Runlevels in Linux defines the levels of operations and the its information is stored in /etc/inittab file. Commonly used runlevels defined in most of the Linux distributions are as follows -
- 0 : This runlevel is used to shut down the system
- 1 : Single User Mode - This is basically for Superuser and used mostly for maintenace and repair pf the system
- 2 : Multi-user Mode - More than one user allowed to login but network services are not initialized. Usually folloiwng services are started in this runlevel - Web Servers, System Loggers, inetd daemon and cron daemon
- 3 : Full Multi-user Mode - All the improtant services including network services are started in this runlevel.
- 4 : Not used (Reserved)
- 5 : X Windows System - This boots the system into X Window System.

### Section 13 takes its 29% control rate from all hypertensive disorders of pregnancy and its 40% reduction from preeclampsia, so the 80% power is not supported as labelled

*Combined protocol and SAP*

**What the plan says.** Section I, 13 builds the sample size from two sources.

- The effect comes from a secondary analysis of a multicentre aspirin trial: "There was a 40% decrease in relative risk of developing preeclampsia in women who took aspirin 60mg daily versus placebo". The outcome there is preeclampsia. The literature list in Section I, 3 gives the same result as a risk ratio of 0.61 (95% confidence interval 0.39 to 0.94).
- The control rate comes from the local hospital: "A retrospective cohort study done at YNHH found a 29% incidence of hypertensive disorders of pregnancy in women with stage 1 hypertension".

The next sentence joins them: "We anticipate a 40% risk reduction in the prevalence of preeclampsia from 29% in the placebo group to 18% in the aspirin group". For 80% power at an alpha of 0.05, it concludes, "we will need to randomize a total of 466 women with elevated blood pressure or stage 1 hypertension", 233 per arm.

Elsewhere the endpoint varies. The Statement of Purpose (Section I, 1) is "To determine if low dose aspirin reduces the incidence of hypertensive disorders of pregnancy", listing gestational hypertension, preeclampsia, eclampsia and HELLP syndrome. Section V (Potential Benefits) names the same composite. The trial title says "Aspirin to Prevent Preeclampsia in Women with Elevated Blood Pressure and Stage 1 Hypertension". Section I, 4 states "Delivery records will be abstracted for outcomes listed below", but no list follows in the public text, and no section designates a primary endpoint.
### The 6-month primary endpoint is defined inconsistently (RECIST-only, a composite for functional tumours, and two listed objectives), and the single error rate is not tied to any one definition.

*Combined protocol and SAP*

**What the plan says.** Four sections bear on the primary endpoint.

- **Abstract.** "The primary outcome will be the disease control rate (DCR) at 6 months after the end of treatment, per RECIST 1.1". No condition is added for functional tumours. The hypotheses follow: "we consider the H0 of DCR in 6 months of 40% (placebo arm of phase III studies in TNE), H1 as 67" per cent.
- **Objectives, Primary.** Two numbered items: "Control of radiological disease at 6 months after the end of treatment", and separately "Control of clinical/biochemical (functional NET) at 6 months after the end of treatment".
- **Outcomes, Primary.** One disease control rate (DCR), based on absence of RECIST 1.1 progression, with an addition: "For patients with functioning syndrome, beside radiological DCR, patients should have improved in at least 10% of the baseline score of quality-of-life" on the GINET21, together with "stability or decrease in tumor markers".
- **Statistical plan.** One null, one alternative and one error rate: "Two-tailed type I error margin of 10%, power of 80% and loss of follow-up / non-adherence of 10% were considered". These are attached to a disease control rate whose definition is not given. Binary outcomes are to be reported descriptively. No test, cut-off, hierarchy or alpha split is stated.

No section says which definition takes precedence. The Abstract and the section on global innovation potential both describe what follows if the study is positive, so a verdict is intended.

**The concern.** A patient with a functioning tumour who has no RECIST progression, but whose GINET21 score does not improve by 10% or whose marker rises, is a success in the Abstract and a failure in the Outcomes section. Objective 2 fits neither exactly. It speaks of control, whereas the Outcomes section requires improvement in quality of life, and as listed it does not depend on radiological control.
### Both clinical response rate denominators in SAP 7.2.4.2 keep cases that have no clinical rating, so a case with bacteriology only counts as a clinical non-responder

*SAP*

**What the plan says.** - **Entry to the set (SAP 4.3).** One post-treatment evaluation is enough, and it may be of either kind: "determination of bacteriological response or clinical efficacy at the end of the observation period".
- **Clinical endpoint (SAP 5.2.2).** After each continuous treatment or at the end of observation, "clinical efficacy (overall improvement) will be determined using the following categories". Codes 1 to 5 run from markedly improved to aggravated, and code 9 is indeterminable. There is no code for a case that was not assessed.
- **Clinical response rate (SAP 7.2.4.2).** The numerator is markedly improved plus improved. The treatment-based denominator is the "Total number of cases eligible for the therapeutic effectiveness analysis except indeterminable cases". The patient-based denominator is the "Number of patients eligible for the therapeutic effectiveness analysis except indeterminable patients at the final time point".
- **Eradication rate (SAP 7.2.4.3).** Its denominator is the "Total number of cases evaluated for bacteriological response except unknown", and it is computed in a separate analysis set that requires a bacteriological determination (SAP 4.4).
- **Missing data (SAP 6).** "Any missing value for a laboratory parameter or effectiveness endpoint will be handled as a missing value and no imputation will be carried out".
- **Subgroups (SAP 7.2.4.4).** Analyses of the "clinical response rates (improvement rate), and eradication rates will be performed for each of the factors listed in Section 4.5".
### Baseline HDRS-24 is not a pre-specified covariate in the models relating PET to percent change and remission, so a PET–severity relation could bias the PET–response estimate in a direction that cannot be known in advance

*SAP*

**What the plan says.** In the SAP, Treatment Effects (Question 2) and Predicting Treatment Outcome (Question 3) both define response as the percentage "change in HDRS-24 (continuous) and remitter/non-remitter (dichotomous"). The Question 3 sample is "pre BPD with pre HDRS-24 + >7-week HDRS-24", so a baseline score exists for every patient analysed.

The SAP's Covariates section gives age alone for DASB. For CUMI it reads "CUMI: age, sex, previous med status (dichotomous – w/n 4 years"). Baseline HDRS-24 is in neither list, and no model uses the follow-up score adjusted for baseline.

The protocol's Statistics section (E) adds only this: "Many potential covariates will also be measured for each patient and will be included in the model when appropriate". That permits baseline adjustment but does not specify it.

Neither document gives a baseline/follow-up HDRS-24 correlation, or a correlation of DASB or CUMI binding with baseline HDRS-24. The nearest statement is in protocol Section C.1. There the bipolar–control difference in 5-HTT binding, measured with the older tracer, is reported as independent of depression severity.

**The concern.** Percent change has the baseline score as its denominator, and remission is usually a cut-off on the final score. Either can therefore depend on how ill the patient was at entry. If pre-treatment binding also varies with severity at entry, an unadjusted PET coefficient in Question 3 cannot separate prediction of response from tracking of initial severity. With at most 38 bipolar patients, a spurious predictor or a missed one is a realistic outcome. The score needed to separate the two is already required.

- 6 : This runlevel is used to Reboot the system.

Runlevel is set by modifying following line in the /etc/inittab file -
id:5:initdefault:    - Just replace the 5 with your choice of runlevel

Changing runlevel: Runlevel can be changed ny issuing init command with runlevel as follows-
#init 3 and hit Enter
The /etc/rc.d/ directory structure (Red Hat)
Here the directory structure is shown based in Red Hat Linux. It is different in Debian based Linux. Although, the concept is same for the runlevel in all kind of Linux distribution.

#ls -Fa /etc/rc.d/ and hit Enter
./         rc*                 rc.sysinit*                   rc2.d/                       rc5.d/
../        rc.firewall*     rc0.d/                          rc3.d/                       rc6.d/
init.d/   rc.local*         rc1.d/                          rc4.d/

As you can see above, every runlevel has got their corresponding script directory identifed by runlevel number. Lets look inside one of them.

#ls -Fa /etc/rc.d/rc3.d/  and hit Enter

You will notice in the above example that script name starts with k and s. as the system starts to boot, it will start with s followed the sequence number. It reads the filenames in alphabetic orer and lower script number will have higher priority. When the system shutdown, it follows the reverse and run the scripts starting with k letter.